Kingdom and our democratic allies that shaped a world in which new nations could emerge and indiv iduals

could thriv e. And ev en as more nations take on the responsibilities of global leadership, our alliance will

remain indispensable to the goal of a century that is more peacef ul, more prosperous and more just.

At a time when threats and challenges require nations to work in concert with one another, we remain the

greatest cataly sts f or global action. In an era def ined by the rapid f low of commerce and inf ormation, it is

our f ree market tradition, our openness, f ortif ied by our commitment to basic security f or our citizens, that

of f ers the best chance of prosperity that is both strong and shared. As millions are still denied their basic

human rights because of who they are, or what they believ e, or the kind of gov ernment that they liv e under,

we are the nations most willing to stand up f or the v alues of tolerance and self -determination that lead to

peace and dignity .

Now, this doesn’t mean we can af f ord to stand still. The nature of our leadership will need to change with

the times. As I said the f irst time I came to London as President, f or the G20 summit, the day s are gone

when Roosev elt and Churchill could sit in a room and solv e the world’s problems ov er a glass of brandy -–

although I’m sure that Prime Minister Cameron would agree that some day s we could both use a stif f drink.

(Laughter.) In this century , our joint leadership will require building new partnerships, adapting to new

circumstances, and remaking ourselv es to meet the demands of a new era.

That begins with our economic leadership.

Adam Smith’s central insight remains true today : There is no greater generator of wealth and innov ation

than a sy stem of f ree enterprise that unleashes the f ull potential of indiv idual men and women. That’s what

led to the Industrial Rev olution that began in the f actories of Manchester. That is what led to the dawn of the

Inf ormation Age that arose f rom the of f ice parks of Silicon Valley . That’s why countries like China, India and

Brazil are growing so rapidly -- because in f its and starts, they are mov ing toward market-based principles that

the United States and the United Kingdom hav e alway s embraced.

In other words, we liv e in a global economy that is largely of our own making. And today , the competition

f or the best jobs and industries f av ors countries that are f ree-thinking and f orward-looking; countries with the

most creativ e and innov ativ e and entrepreneurial citizens.

That giv es nations like the United States and the United Kingdom an inherent adv antage. For f rom

Newton and Darwin to Edison and Einstein, f rom Alan Turing to Stev e Jobs, we hav e led the world in our

commitment to science and cutting-edge research, the discov ery of new medicines and technologies. We

educate our citizens and train our workers in the best colleges and univ ersities on Earth. But to maintain this

adv antage in a world that’s more competitiv e than ev er, we will hav e to redouble our inv estments in science

and engineering, and renew our national commitments to educating our workf orces.

We’v e also been reminded in the last f ew y ears that markets can sometimes f ail. In the last century ,

both our nations put in place regulatory f rameworks to deal with such market f ailures -- saf eguards to protect

the banking sy stem af ter the Great Depression, f or example; regulations that were established to prev ent the

pollution of our air and water during the 1970s.

But in today ’s economy , such threats of market f ailure can no longer be contained within the borders of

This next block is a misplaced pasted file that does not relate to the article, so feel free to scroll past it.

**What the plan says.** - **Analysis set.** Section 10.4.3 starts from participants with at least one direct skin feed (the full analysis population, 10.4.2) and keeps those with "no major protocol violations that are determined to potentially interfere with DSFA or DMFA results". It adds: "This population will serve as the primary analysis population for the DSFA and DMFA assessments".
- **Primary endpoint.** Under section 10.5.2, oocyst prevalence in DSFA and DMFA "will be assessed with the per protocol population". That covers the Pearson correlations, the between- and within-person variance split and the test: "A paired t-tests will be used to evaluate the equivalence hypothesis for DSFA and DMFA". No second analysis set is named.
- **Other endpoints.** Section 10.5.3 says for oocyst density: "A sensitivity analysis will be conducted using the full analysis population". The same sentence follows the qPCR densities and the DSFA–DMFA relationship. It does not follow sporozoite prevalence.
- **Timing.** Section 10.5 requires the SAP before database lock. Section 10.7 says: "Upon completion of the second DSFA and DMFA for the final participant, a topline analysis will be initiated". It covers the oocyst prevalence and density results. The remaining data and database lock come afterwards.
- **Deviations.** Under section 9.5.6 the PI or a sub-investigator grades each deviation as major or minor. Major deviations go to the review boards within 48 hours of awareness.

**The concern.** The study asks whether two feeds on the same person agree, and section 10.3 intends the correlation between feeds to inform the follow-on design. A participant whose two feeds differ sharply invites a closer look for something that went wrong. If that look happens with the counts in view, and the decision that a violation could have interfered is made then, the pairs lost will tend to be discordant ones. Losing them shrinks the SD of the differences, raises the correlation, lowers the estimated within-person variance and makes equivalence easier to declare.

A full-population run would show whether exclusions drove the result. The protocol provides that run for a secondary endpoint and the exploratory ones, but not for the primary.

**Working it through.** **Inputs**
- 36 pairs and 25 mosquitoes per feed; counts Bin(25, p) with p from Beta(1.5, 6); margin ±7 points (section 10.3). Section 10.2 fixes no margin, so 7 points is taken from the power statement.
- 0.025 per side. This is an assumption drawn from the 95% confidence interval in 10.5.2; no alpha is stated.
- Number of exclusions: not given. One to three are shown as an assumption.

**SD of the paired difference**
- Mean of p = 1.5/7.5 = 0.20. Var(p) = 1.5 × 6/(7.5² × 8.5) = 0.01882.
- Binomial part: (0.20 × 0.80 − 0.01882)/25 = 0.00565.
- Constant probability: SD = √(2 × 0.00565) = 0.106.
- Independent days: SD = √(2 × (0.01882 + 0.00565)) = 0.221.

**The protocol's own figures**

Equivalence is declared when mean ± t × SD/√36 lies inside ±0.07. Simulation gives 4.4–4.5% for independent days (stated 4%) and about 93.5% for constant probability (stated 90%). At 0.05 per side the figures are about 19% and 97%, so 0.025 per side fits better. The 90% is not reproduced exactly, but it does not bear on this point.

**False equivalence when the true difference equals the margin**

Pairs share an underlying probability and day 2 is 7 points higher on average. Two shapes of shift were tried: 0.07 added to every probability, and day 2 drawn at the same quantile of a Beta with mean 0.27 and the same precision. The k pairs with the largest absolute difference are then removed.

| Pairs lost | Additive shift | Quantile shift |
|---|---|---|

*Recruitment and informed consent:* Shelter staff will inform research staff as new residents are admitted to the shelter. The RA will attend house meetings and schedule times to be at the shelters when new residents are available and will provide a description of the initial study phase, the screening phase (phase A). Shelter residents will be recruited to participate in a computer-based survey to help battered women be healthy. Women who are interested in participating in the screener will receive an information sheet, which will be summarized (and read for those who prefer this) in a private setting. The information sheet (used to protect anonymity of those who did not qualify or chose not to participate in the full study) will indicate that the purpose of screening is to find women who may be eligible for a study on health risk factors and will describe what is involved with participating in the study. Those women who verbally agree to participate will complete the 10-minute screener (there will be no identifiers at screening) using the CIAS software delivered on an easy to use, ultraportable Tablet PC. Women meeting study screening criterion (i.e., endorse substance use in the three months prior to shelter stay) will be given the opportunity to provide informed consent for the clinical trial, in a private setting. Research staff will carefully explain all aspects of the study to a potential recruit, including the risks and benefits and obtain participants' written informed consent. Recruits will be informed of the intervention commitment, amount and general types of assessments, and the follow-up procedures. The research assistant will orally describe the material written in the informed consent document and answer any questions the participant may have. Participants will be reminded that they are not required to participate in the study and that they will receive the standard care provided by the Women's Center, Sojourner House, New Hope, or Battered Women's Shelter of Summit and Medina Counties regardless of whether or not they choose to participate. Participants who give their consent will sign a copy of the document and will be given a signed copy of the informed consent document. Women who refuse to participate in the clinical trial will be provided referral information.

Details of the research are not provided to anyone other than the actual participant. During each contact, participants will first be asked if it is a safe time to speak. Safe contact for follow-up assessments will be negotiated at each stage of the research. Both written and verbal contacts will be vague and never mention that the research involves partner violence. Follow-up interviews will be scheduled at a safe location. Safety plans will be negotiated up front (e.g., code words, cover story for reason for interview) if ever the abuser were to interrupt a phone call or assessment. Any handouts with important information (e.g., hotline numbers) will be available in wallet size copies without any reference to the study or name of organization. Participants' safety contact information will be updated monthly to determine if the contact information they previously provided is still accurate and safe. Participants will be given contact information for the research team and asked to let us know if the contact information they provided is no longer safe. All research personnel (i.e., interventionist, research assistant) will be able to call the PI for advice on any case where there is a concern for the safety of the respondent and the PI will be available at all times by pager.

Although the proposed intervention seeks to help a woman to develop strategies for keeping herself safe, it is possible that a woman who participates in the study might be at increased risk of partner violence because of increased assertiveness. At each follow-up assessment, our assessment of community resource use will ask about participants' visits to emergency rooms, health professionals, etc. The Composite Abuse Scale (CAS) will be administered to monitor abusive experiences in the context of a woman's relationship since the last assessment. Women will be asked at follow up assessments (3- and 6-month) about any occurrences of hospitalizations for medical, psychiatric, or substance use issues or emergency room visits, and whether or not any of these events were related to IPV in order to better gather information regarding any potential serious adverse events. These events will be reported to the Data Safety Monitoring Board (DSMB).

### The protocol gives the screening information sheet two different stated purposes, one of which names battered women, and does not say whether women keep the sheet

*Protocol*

any one country . Market f ailures can go global, and go v iral, and demand international responses.

A f inancial crisis that began on Wall Street inf ected nearly ev ery continent, which is why we must keep

working through f orums like the G20 to put in place global rules of the road to prev ent f uture excesses and

abuse. No country can hide f rom the dangers of carbon pollution, which is why we must build on what was

achiev ed at Copenhagen and Cancun to leav e our children a planet that is saf er and cleaner.

Moreov er, ev en when the f ree market works as it should, both our countries recognize that no matter how

responsibly we liv e in our liv es, hard times or bad luck, a crippling illness or a lay of f may strike any one of

us. And so part of our common tradition has expressed itself in a conv iction that ev ery citizen deserv es a

basic measure of security -– health care if y ou get sick, unemploy ment insurance if y ou lose y our job, a

dignif ied retirement af ter a lif etime of hard work. That commitment to our citizens has also been the reason

f or our leadership in the world.

And now, hav ing come through a terrible recession, our challenge is to meet these obligations while

ensuring that we’re not consuming -- and hence consumed with -- a lev el of debt that could sap the strength

and v itality of our economies. And that will require dif f icult choices and it will require dif f erent paths f or both

of our countries. But we hav e f aced such challenges bef ore, and hav e alway s been able to balance the need

f or f iscal responsibility with the responsibilities we hav e to one another.

And I believ e we can do this again. As we do, the successes and f ailures of our own past can serv e as

an example f or emerging economies -– that it’s possible to grow without polluting; that lasting prosperity

comes not f rom what a nation consumes, but f rom what it produces, and f rom the inv estments it makes in its

people and its inf rastructure.

And just as we must lead on behalf of the prosperity of our citizens, so we must saf eguard their security .

Our two nations know what it is to conf ront ev il in the world. Hitler’s armies would not hav e stopped their

killing had we not f ought them on the beaches and on the landing grounds, in the f ields and on the streets.

We must nev er f orget that there was nothing inev itable about our v ictory in that terrible war. It was won

through the courage and character of our people.

Precisely because we are willing to bear its burden, we know well the cost of war. And that is why we built

an alliance that was strong enough to def end this continent while deterring our enemies. At its core, NATO is